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Cosmic Ray Electron Spectral Lines Do Not Mean Dark Matter

One of the primary goals of the Dark Matter Particle Explorer Satellite (DAMPE) is to reveal signature of dark matter particle decay and/or annihilation in the cosmic ray electron spectrum. The first result of DAMPE shows that there is a spectral break just below 1 TeV and there is tentative signature of a spectral line near 1.4 TeV, which may be attributed to decay and/or annihilation of dark matter particles with similar energies. It is well known that particles in the standard model of particle physics can not give rise to such a spectral line. However, such a spectral line is not a surperise in the astrophysical context.

In a recent paper by BAO et al. in MNRAS, it is shown that a powerful nearby pulsar, namely PSR J0855-4644, can readily produce such an electron spectral line in the standard model for electron acceleration by pulsars and their nebulae. Such a spectral line arises from a combination of electron radiative energy loss processes and a very hard spectrum of accelerated electrons. The radiative energy loss rate of electrons inceases dramatically with the increase of the electron energy so that it takes higher energy electrons less time to lose a given fraction of their energy. Quantitatively, the energy loss rate is roughly proportional to the square of the energy. A hard spectrum means that most energy of the electron population is carried by electrons at the high-energy end of the energy distribution function. It turns out that, under the influence of radiative energy loss, a hard electron spectrum will quickly evolve into a distribution with a sharp spike at the high energy end due to rapid energy loss of electrons at even higher energies. The location of this high energy end therefore is determined by the "age" of the electron spectrum. For most pulsars, the electron acceleration mostly occurs within a few thousand years. The age of PSR J0855-4644 is about 140 thousand years. We therefore expect an electron spectral line in the TeV range, where electrons will lose most their energies over about 100 thousand years. Bao et al. surveyed all pulsars with an age near 150 thousand years and within 2 kiloparsec of the solar system. Four pulsars were found and PSR J0855-4644 is the most powerful one with a spin-down luminosity about 70 times more than that of the second powerful one. The green line in Fig. 1 shows its contribution to the electron spectrum. Fig. 2 shows the dependence of this contribution on the interstellar magnetic field and the pulsar age. It can be seen that the observed electron spectral hump near 1.4 TeV can be readily reproduced by such a model.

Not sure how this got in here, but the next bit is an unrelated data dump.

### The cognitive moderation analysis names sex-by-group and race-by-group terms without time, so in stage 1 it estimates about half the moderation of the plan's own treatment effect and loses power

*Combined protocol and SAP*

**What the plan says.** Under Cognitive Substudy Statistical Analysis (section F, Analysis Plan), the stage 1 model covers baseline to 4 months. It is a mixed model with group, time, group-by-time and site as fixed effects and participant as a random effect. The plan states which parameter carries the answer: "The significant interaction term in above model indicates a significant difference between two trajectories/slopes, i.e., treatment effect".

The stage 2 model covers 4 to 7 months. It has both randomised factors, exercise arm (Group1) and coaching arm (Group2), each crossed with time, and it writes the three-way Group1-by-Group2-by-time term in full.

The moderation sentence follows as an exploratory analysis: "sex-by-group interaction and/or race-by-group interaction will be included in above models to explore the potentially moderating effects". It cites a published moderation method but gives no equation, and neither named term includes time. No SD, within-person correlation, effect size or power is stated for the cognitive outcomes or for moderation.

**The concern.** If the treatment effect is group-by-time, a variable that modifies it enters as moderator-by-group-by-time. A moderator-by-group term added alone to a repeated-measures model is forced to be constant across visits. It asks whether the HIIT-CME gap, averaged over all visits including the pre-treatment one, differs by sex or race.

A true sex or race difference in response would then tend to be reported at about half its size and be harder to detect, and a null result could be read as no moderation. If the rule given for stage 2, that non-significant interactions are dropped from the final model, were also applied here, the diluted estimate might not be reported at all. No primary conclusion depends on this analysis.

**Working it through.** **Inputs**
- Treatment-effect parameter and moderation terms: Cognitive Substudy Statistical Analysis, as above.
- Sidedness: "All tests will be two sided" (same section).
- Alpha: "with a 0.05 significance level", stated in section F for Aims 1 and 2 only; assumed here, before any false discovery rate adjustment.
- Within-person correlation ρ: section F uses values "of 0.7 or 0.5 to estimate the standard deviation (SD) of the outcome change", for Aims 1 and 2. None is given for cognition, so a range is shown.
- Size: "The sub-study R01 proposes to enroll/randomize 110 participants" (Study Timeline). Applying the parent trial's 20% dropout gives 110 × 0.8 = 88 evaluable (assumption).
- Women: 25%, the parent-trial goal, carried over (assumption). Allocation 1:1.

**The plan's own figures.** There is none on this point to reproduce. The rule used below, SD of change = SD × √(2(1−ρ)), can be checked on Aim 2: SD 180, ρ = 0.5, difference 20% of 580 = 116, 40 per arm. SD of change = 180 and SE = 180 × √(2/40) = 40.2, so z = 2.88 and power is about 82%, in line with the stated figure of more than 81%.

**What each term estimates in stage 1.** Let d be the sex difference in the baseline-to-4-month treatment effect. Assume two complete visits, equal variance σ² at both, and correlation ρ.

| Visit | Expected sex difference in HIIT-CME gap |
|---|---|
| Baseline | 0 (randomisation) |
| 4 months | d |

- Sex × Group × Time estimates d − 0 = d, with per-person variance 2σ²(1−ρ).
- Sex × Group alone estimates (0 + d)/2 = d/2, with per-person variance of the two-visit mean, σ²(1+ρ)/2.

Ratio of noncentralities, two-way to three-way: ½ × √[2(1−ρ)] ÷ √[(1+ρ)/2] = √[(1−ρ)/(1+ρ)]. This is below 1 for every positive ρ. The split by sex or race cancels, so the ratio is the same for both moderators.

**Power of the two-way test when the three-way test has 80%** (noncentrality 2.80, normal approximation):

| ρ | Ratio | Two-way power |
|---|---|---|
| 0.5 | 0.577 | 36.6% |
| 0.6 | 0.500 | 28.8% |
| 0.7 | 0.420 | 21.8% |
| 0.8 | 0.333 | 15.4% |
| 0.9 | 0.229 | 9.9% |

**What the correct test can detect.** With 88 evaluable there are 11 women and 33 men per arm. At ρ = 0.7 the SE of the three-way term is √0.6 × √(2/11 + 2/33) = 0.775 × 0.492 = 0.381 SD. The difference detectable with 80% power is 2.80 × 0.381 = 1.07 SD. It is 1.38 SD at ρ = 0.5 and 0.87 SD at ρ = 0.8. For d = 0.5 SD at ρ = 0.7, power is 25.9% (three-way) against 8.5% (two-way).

Fig. 1 Fit to the electron spectral line near 1.4 TeV with a pulsar model.

Fig. 2 Dependence of the electron spectral line on the pulsar age and interstellar magnetic field.

There is still a long way to go on the search for dark matter particles.